Week Ending: October 4th, 2019 | Published: October 7th, 2019
Global equity markets sold off for a second straight week and bond yields retreated (sharply in North America) as the U.S. purchasing manager surveys disappointed and trade frictions expanded beyond U.S.-China to include the U.S. and Europe. The WTO ruled in favour of the U.S. in a long-standing battle over European subsidies to Airbus. As a result, the U.S. will impose tariffs on $7.5 billion worth of goods on October 18 (10% levies on jets and 25% on a variety of other products). The prospect of escalation looms large as President Trump is poised to decide by November 13 whether to tax European autos. At the same time, a WTO decision on the EU’s counter-case against Boeing is due early in 2020 that could potentially allow Europe to impose counter-tariffs. The bad news was tempered by a “not hot, but not too cool” U.S. employment report that added fuel to the notion the U.S. Federal Reserve (Fed) will cut rates. Odds for a third sequential 0.25% cut on October 30 rose to 76% from 43% on September 27.
Goodbye rotation trade, we hardly knew ya. The cyclical areas that had been the beneficiaries of the recent “rotation-trade” were hit hardest: the energy, industrials and financial sectors gave back half or more of their September gains. A deep slide for oil prices, and re-emerging global growth concerns, caused the energy sector to fall sharply – and industrials followed suit. Meanwhile, the financials sector swooned on the decline in bond yields. Bank stocks overlooked steepening North American yield curves but were ripe for a pullback after moving significantly higher between mid-August and mid-September (+9% in Canada and +14% in the U.S.). The information technology sector, which had been a source of funds for the rotation, increased the most, along with decent gains for the interest sensitive/defensive sectors: consumer staples, real estate and U.S. health care. The rotation lasted just long enough to catch plenty of short-term traders in a classic whipsaw.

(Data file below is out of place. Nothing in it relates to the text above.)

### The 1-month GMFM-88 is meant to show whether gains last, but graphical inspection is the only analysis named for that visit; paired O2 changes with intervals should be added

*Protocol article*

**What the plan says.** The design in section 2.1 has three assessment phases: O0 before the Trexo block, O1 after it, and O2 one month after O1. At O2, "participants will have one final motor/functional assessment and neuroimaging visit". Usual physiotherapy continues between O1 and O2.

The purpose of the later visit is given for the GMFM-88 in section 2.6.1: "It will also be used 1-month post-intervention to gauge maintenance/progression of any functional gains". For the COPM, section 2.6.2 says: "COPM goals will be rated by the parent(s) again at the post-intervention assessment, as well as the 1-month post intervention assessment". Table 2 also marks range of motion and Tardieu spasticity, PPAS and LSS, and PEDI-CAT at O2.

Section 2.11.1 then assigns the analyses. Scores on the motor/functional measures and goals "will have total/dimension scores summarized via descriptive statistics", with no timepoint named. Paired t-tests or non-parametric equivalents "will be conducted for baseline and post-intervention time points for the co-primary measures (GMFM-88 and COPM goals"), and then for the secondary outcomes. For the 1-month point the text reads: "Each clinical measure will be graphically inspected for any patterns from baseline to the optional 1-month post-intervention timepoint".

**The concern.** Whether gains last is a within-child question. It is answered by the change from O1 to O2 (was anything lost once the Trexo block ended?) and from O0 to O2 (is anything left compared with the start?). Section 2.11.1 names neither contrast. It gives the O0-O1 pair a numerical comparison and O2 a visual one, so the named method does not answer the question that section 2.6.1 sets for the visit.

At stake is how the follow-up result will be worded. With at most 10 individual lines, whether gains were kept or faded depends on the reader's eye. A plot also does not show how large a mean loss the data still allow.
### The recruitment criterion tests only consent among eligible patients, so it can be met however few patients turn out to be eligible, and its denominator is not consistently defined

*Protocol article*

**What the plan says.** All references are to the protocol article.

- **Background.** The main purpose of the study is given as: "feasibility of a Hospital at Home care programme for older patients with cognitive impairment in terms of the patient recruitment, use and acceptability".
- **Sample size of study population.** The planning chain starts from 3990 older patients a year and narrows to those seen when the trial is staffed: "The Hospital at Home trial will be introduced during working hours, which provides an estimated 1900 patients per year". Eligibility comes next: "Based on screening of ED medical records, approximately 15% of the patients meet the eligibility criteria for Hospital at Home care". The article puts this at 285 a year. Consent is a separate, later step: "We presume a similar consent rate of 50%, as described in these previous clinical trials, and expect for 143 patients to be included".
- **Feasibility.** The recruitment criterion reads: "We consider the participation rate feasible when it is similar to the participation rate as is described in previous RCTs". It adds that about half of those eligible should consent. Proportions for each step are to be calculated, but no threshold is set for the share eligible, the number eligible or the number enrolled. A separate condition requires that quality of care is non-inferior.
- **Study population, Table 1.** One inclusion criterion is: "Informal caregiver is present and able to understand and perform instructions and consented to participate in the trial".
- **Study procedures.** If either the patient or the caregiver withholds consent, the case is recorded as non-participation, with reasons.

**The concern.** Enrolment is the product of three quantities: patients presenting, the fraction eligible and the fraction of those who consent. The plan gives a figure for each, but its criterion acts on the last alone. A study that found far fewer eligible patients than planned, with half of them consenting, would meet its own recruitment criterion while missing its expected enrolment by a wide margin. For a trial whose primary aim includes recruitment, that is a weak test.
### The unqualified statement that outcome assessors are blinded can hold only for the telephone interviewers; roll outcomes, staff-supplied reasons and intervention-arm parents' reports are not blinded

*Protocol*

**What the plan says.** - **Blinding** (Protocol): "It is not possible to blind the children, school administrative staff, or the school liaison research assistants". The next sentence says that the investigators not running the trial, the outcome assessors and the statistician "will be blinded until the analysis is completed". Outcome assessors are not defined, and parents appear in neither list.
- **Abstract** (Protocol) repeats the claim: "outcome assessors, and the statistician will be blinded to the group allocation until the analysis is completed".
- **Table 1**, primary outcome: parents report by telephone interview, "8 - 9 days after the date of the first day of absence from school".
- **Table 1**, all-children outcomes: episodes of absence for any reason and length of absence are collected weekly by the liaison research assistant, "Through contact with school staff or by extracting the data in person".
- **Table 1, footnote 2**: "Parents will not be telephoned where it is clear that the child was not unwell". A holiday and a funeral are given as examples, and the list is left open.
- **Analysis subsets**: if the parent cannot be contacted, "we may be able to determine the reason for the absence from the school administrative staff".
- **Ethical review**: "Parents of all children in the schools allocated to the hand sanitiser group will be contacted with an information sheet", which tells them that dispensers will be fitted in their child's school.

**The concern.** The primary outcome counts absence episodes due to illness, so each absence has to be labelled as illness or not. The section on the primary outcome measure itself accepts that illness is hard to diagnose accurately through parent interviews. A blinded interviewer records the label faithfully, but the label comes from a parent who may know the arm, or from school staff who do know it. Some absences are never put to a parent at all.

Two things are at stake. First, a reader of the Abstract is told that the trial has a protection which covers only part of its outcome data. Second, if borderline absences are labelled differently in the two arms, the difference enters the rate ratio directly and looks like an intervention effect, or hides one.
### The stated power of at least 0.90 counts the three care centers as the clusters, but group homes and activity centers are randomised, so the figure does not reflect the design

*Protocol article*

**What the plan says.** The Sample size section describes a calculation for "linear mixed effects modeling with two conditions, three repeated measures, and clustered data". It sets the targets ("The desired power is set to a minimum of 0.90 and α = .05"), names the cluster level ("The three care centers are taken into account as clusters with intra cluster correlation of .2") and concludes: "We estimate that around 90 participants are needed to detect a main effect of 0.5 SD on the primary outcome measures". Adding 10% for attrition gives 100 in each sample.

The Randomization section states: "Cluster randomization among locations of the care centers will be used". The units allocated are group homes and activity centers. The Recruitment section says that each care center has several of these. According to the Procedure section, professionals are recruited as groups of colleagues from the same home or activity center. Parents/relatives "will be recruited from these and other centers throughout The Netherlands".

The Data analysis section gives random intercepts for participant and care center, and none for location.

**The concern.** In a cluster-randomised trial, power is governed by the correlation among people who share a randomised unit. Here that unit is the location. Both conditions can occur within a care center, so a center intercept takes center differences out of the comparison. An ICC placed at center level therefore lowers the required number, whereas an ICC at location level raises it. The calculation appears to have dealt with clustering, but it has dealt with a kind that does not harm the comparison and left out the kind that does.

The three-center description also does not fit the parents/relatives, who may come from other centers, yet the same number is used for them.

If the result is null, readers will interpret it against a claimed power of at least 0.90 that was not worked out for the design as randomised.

For those of us more focused on long-term investing rather than short-term speculation, the weak data isn’t encouraging, but the data needs to be kept in context. The ISM Manufacturing index measure did drop to its lowest level since June 2009 and it has been declining for six consecutive months, but this is only the second consecutive reading below 50. That signals a slowdown, not a collapse - dire readings are typically in the 43 range. We still do not foresee a U.S. recession in the near term. Many warning indicators are not flashing: jobless claims (four-week moving average) continues to grind lower, the unemployment rate continues to fall (at a 50-year low), private-sector payrolls account for the lion’s share of employment gains and, while employment gains are slowing, the pace of decline is modest. Wage growth took a step back, but inflation remains tame. Auto sales that had been weak delivered a pleasant surprise and the trend here is stabilizing, ditto for the U.S. housing market. Absent trade frictions, this normal and natural slowdown would likely have been nearing its end. The problem, of course, is we aren’t without trade frictions – so we remain cautious, well-diversified and vigilant as time, fundamentals and prices evolve.